Friday PhotoEssay – June 30, 2017

It’s been a few weeks since our last PhotoEssay, and the garden has changed significantly! Here’s our overview for this week: 


Just a comparison of the same view last week: 35446106376_acaed67120

And the same view three weeks ago:

35031930602_45365981f0The vine crops have grown more than 10x bigger overall (and I’m pretty sure twice the size just since last week!) and the tomatoes are at least twice the size. The peas are gone and have been replaced with more plantings of squash and melons. 

While the garden looks great from a bird’s eye view, from a closer look I can tell you that some of the normal summer disease and spider mite issues are already starting to take hold.  But….I have enough neat things to show you without showcasing the start of the usual death and destruction. 

Here’s another view of the Vertical garden, taken a week ago. The vines had just reached the size where clipping them to the trellises was necessary that week, and they were already escaping the trellises again. 

And the same view again, perhaps a slightly different angle. This was taken yesterday. While the watermelon vines (closest to the front) are not thick (yet), they have clearly been growing quickly! It takes regular clipping or tying to keep the vines from getting out of control. 


We had a big harvest week this week as well. I’ll be posting the Grocery Garden Harvest Report soon, but we also harvested some sprouting broccoli, Swiss chard, kale, and onions from the accessible beds, cabbage from the colonial garden, and eggplant from the containers. The beets, carrots, and beans are from the Grocery Garden.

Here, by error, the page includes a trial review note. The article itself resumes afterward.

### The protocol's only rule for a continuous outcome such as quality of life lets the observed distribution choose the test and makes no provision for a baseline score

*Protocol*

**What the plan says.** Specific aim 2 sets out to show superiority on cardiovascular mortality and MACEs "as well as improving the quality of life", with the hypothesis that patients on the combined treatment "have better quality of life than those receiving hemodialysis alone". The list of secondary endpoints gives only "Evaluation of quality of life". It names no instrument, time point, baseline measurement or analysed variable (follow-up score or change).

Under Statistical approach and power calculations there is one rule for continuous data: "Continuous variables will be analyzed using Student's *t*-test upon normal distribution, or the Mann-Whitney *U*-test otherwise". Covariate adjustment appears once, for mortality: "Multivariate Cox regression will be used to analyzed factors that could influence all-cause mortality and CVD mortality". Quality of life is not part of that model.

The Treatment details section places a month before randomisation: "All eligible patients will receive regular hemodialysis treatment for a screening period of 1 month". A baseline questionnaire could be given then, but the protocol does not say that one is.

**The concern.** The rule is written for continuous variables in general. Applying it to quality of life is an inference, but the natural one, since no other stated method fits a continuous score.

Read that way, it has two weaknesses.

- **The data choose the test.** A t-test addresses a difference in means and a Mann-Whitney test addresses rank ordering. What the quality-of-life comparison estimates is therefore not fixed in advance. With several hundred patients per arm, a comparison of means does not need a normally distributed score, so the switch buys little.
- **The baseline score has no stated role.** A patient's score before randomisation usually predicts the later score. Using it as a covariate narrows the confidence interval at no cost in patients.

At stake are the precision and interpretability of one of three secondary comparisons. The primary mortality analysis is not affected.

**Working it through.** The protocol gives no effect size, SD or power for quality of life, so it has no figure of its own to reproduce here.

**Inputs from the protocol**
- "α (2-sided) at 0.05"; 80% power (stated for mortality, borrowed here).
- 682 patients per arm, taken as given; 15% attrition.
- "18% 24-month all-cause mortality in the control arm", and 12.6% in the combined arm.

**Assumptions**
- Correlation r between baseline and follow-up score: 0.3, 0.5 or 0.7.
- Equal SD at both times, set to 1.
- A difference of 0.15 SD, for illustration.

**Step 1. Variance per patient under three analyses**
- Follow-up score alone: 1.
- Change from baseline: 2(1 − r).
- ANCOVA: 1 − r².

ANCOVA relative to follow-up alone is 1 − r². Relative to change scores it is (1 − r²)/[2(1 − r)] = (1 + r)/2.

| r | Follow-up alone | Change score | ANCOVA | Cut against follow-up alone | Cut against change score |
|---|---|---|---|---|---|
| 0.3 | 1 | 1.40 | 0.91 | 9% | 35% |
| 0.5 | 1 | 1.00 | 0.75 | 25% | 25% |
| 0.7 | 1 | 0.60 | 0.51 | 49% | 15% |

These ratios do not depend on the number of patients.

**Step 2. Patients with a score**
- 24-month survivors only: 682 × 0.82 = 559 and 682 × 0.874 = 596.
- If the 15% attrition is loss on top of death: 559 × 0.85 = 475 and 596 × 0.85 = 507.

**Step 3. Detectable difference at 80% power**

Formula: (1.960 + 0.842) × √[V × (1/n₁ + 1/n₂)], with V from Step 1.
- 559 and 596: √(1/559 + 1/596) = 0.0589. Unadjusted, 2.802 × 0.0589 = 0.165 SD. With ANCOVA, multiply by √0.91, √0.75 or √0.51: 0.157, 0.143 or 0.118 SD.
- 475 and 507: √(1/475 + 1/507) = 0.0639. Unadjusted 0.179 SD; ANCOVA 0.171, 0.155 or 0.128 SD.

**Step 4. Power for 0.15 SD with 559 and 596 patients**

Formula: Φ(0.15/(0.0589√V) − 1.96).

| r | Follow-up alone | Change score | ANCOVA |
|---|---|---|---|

The ‘On Deck’ sweet corn is tasseling! It isn’t even three feet tall when it supposedly should be five. Perhaps a little short on nitrogen? At any rate, corn doesn’t typically put on height after tasseling. I don’t see any signs of ears developing yet, so I’m not overly optimistic…But it is cool to have corn growing in our garden in a container. Maybe we will recommend it as an ornamental for containers? 

This is one of the artichoke plants. If you look really hard at the center of the picture, you can see a small, purple bud, which is the start of what will be the artichoke at some point. Artichokes actually ARE the flower buds. This one is still very immature, but it’s nice to see that we’ll get something out of this bed, even if not very much. 

Have a great weekend! 

About Rebecca

I'm a Horticulture Educator with Sedgwick County Extension, a branch of K-State Research and Extension, located in Wichita, KS. I teach about fruits, vegetables, and herbs.

Posted on June 30, 2017, in PhotoEssays and tagged , , , . Bookmark the permalink. Leave a comment.

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